9 9 3. The Crucial Question: How to Comprehend Social Realities which are not a Result of Human Intention? In order to understand Polanyi s approach it is indispensable to comprehend the question which he faced. If we do not take seriously the social and historical background in which Polanyi developed his ideas, we risk misunderstanding his categories completely. This is the more important as the neo-liberal habits of thought which dominate social sciences today, i.e. since the last decades of the 20 th century have removed from their research programs the questions which were crucial to Polanyi s approach. Today methodologically speaking we are living in a period of positivism. Positive economic theories take prices, commodities, wages etc. for granted. They do not explain it. Positive theory limits its analyses to the question of how they are determined, establishes abstract mathematical relations which it then takes as laws. It does not comprehend these laws, i.e. it does not explain why they exist. Contrary to this attitude, Polanyi pretends to elucidate the meaning of economic categories. He recognizes that we not only want to know how prices, wages, and profits are determined, but that we also want to have an answer to the question: why do they exist? What is the significance of prices, economic values and other economic categories? The question emerges because we know that the subject matter of economic (and other social) sciences are not natural phenomenon. Prices do not grow on trees. It is not sufficient to take their existence for granted. Economic facts are, essentially, human relations. And they can be explained only by human choices, decisions and action. Therefore, the fundamental question which has to be answered is: Why do human relations take the form of reified, objective categories, such as commodities, prices or capital? Why, under what conditions, and to what extent human relations assume the form of objective institutions? At the beginning of the 20 th century the question of the origins of objective, reified categories was central to the economic (and other social) sciences. This is true not only for numerous Marxist interpretations of modern society. The claim to overcome reified thinking is also at the origin of the debate between the exponents of classical and neoclassical theory of value, Walras distinction between economics as a pure and as a moral science, 26 and Menger s methodological considerations. 27 F.A.v. Hayek refers to the identical problem when he states that the analysis of all those unintended patterns and regularities which we find to exist in human society is the task of social theory. 28 And so does K. Popper in affirming that the 26 Walras 1874/ /54, part I. 27 For example Menger 1883, Hayek 1967, 97.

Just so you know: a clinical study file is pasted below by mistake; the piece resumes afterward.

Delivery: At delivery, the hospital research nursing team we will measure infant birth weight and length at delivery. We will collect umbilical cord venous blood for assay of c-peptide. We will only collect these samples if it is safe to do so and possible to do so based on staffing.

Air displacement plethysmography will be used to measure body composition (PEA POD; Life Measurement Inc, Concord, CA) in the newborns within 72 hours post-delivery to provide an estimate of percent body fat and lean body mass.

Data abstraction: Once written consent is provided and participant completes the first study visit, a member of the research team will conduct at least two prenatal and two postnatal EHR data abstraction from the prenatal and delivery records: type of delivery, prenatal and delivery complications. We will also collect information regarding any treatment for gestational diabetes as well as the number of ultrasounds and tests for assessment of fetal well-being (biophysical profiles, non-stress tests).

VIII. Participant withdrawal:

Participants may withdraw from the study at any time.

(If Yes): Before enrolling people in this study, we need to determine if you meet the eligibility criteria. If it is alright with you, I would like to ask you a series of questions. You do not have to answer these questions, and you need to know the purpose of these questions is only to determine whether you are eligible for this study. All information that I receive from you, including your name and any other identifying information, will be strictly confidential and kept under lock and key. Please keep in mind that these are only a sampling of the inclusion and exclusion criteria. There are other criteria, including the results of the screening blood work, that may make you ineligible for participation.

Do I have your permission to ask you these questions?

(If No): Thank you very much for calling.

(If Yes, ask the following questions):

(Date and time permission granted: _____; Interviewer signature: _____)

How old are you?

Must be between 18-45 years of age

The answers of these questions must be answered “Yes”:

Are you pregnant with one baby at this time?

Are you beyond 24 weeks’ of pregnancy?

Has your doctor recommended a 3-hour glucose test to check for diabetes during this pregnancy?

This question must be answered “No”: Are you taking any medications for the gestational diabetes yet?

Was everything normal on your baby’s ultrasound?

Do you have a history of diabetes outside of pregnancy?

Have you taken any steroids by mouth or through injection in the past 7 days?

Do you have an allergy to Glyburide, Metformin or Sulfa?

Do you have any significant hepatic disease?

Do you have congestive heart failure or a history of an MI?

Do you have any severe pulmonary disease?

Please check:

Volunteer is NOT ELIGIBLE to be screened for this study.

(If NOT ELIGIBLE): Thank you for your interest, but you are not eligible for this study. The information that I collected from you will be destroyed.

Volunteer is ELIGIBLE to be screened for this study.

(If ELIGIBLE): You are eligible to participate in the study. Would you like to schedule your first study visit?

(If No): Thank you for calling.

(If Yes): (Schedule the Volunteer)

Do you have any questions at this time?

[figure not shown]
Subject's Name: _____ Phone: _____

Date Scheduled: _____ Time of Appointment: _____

10 10 main task of the social sciences is to analyze the unintended social repercussions of intentional human actions. 29 And Tönnies distinction between community and society (Gemeinschaft und Gesellschaft), too, centers around the same question. 30 Polarity of Human Freedom and the Self-Regulating Market Essential dimension of society Phenomenal dimension of society Freedom, Choice, Responsibility Direct Human Relations, Human Will, Consciousness Community Oversight, Democracy Ultimate Foundation of Social Life Self-Regulating Mechanism, Social Laws, Necessity, Being, Self-Estrangement Reification, Objectivation Prices, Capital, Labor, Commodities Historical Reality It is not the question which distinguishes Polanyi s approach from some of the most important scholars of his time, but rather the answer. Polanyi s contribution differs from the logic of other authors insofar as he analyzes objective institutions from a specific point of view: the prospective of social freedom and responsibility. Objective institutions endanger human freedom because they withhold us from taking over the responsibility for our part of society. The freedom which we have earned as a byproduct of the market-society may become true social freedom only if we learn to recognize the existence of objective institutions and, at the same time, uphold the claim to freedom, i.e. aim at reforms which deepen human freedom and responsibility. That is what the change of human consciousness is all about. In other words, Polanyi s theoretical framework can only be understood if we take seriously the debates which where at the heart of the discussions within the social sciences at the beginning of the 20 th century. It is based on an unavoidable tension between the essential aspect, society considered a personal relationship of individuals, on the one hand and the phenomenal aspect, society regarded as a structure of institutions and other impersonal forces on the other hand. Polanyi s reasoning is anchored in the insight that society is essentially a relationship between persons, that human relationships, fundamentally, are direct and personal, 29 Popper 1950, Tönnies 1887.